The AMA MicroDigital Guide to writing a website brief
Brian Healy, Head of Agency at Un.titled shares his wealth of experience on what makes a great website brief. This template will guide you through the process. It's not the definitive list of what you'll need, but it's a great starting point and will serve as food for thought.
Any agency will need to know a bit about you - your organisation or company, your venue or venues and what you offer - in order to get a feel for how they will design your website. A good starting point would be to list the following:
- A couple of paragraphs about your organisation, company and/ or venue
- A summary of your offer - e.g. programme of activities, products and services you provide; do you have an online programme (on demand or live streamed events, learning courses and the like)
- Are you a local, regional, national or international?
- How long have you been established?
- The size of the organisation and offer - e.g. the number of staff, a steer on your turnover, capacity and the number of events and performances in your programme or calendar, whether you have an outreach or educational programme, whether you offer events AND classes and courses …
- Describe the organisation using five to ten words (e.g. young, vibrant, digitally savvy etc.)
The current website
- If you have an existing website, what is the URL (web address)?
- How long ago was it built (and do you know who built it)?
- What are your headline website traffic figures (e.g. number of visitors, what peaks do you have, what’s the split between devices, your bounce rate)?
- Briefly, what is good about the website? (e.g. structure, relatively easy to use, up to date info)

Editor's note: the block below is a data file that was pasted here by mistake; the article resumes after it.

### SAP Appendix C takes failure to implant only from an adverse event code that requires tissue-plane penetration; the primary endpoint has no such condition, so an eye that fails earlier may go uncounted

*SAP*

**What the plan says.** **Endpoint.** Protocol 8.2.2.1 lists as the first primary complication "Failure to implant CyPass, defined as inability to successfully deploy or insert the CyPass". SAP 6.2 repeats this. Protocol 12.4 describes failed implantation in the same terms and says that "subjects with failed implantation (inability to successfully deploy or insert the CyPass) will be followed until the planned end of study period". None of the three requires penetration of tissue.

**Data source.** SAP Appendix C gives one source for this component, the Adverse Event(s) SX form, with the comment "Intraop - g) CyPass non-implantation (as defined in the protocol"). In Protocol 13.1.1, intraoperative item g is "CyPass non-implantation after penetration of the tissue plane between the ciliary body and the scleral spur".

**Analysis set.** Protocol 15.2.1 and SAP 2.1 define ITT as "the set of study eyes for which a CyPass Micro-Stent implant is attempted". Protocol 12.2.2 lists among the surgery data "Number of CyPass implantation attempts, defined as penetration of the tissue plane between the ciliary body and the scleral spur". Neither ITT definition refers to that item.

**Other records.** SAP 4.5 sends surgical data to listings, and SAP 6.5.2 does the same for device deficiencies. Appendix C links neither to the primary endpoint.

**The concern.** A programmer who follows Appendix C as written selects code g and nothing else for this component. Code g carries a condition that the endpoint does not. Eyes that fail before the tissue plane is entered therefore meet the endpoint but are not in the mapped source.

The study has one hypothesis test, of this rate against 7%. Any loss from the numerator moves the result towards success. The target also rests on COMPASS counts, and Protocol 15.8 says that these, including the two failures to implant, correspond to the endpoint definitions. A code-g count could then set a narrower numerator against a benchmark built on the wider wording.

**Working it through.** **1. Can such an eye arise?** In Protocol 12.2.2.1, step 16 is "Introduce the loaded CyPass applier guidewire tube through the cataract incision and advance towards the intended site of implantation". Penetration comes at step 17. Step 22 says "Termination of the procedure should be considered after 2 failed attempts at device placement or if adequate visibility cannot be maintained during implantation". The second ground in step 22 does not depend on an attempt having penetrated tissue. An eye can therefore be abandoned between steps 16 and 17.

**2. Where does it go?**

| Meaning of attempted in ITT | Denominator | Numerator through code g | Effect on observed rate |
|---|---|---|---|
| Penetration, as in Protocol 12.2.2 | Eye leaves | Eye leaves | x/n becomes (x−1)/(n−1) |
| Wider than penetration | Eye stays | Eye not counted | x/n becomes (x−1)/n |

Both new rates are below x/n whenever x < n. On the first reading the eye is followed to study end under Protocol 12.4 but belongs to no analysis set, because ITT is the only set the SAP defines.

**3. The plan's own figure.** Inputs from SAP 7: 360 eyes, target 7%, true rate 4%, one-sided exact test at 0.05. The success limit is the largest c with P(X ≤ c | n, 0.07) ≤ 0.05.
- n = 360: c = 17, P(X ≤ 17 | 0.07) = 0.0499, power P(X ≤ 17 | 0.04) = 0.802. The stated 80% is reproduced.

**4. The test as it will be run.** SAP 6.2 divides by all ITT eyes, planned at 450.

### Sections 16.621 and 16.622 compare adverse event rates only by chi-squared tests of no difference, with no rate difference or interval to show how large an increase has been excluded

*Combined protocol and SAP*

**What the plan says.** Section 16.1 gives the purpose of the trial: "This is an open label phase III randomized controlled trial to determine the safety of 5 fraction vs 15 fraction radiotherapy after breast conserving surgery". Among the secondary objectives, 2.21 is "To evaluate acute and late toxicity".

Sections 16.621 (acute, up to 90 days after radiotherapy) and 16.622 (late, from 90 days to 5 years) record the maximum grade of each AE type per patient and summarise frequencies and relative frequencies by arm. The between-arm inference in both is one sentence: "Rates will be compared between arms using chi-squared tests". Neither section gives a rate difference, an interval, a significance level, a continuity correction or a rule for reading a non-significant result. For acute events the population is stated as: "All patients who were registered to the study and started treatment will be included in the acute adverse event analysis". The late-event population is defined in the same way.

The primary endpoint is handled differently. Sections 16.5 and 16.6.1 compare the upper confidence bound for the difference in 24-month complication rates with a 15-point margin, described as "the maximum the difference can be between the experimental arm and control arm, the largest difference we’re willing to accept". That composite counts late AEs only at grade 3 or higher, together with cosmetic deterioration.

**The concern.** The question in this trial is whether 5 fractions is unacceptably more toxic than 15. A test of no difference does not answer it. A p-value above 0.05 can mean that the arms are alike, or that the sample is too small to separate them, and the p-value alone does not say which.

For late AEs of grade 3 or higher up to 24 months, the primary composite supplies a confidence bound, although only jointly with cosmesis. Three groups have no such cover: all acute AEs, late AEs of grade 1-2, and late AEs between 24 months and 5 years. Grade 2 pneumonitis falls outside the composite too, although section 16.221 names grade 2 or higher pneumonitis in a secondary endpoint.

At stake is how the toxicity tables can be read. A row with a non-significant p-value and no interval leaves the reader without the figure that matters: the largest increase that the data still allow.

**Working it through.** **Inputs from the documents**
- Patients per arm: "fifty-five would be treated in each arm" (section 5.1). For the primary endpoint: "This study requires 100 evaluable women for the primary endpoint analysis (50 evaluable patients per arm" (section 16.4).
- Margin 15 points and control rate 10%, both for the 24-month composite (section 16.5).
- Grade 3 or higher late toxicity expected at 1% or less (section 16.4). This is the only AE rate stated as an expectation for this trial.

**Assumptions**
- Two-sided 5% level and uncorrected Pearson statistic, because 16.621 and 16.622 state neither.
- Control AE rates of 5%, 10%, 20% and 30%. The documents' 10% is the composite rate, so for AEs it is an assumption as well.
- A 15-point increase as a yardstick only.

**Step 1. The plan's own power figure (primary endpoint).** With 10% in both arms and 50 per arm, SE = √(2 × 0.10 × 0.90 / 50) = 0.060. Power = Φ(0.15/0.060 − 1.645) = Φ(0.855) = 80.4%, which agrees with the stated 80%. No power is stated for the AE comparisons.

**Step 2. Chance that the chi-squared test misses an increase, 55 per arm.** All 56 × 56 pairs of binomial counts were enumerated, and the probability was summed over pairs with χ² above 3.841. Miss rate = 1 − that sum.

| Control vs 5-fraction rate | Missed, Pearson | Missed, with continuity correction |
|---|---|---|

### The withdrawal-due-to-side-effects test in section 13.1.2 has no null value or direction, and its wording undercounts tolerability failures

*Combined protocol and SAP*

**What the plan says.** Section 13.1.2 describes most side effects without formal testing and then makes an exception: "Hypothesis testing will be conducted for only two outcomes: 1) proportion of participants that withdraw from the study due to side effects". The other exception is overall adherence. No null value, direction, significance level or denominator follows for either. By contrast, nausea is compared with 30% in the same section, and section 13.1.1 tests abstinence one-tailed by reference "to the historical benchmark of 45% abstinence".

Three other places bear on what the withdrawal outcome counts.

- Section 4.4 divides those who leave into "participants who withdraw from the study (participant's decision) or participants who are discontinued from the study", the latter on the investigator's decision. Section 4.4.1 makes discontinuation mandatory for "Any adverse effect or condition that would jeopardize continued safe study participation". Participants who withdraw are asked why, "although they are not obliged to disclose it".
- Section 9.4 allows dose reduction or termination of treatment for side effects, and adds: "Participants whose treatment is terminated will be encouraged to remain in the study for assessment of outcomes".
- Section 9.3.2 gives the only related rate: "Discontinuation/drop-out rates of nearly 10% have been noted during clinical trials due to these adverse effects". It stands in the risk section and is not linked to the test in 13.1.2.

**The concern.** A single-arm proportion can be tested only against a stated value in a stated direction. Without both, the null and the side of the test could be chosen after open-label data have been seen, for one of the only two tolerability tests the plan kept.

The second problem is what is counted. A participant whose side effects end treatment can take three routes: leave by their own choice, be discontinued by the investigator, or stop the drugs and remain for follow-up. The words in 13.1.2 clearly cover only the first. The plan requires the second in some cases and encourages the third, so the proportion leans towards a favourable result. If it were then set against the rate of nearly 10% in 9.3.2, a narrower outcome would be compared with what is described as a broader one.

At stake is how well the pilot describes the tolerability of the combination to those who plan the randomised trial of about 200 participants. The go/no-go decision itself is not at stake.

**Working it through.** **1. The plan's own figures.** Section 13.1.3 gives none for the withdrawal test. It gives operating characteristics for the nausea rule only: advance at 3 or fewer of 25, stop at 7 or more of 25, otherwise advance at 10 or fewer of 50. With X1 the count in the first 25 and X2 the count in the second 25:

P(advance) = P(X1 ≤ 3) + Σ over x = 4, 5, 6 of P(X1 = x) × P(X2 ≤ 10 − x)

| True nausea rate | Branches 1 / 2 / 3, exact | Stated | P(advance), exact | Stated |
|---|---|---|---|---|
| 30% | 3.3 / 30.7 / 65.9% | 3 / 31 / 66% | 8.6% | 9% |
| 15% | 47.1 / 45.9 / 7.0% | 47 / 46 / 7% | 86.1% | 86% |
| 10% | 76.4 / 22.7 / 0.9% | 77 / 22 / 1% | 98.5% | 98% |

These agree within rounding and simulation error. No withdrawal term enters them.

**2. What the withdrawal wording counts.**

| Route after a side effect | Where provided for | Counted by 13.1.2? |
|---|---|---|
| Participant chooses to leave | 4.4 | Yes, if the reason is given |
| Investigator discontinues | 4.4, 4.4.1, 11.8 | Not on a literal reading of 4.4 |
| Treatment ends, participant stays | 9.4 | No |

- And what don’t you like about the website? (e.g. out-dated design, old colour schemes, cumbersome workflow, can’t edit everything, doesn’t make enough use of modern thinking and best practice web development)
- Do you know what your customers have to say about it - do you have any feedback?
- Have you done any auditing of the site (tests, surveys, SEO and keyword analysis)?
- Who is responsible for updating the site?
- Do you sell online (e.g. tickets, artwork, retail)? If so, what’s the approx proportion of online sales to total sales (e.g. what percentage of ticket sales are online vs offline)?
- Also what is the average order value?
- If different to anything you’ve answered above, what is the most complex part of the site?
- And similarly what’s the most important part of the site?
- Are there any other reasons why the old site is no longer suitable or fit for purpose - detail anything else that could be relevant (e.g. original developer has moved on, it’s not mobile friendly, ticketing integration is too basic etc)
The new website
Now look at what you need from the new website. A good starting point would be to consider the following:
- Outline the aims of the website ( e.g. to increase traffic, increase bookings and online ticket sales, increase awareness of the programme of activities, integrate ticketing better, offer e-commerce, advertise a new product or service, improve workflow and gain time savings in managing the site)
- If you’ve got them, list any agreed KPIs you may already have (e.g. engagement indicators and conversion rates, ticket or product sales, also in-person visitor numbers)
- Who is the target audience (or audiences)? Is this different from the old site? What are the headline demographics? (e.g. children/ adults; average income / spend levels; location; time availability etc.)
- Is the new website part of a rebrand? Or perhaps an organisational change (e.g. restructure)? Or perhaps another project (e.g. new ticketing system being implemented)? Or all three - rebrand, organisational change and new ticketing system?
- What are the unique selling points for your venue and the programme of activities you offer?
- Is there other advertising taking place that the new website should tie in with?
- What is your market like - e.g. is it saturated with competitors?
- List a few competitor websites (venues you see yourself competing with):
- List a few websites that are NOT competitors but which for you are great designs: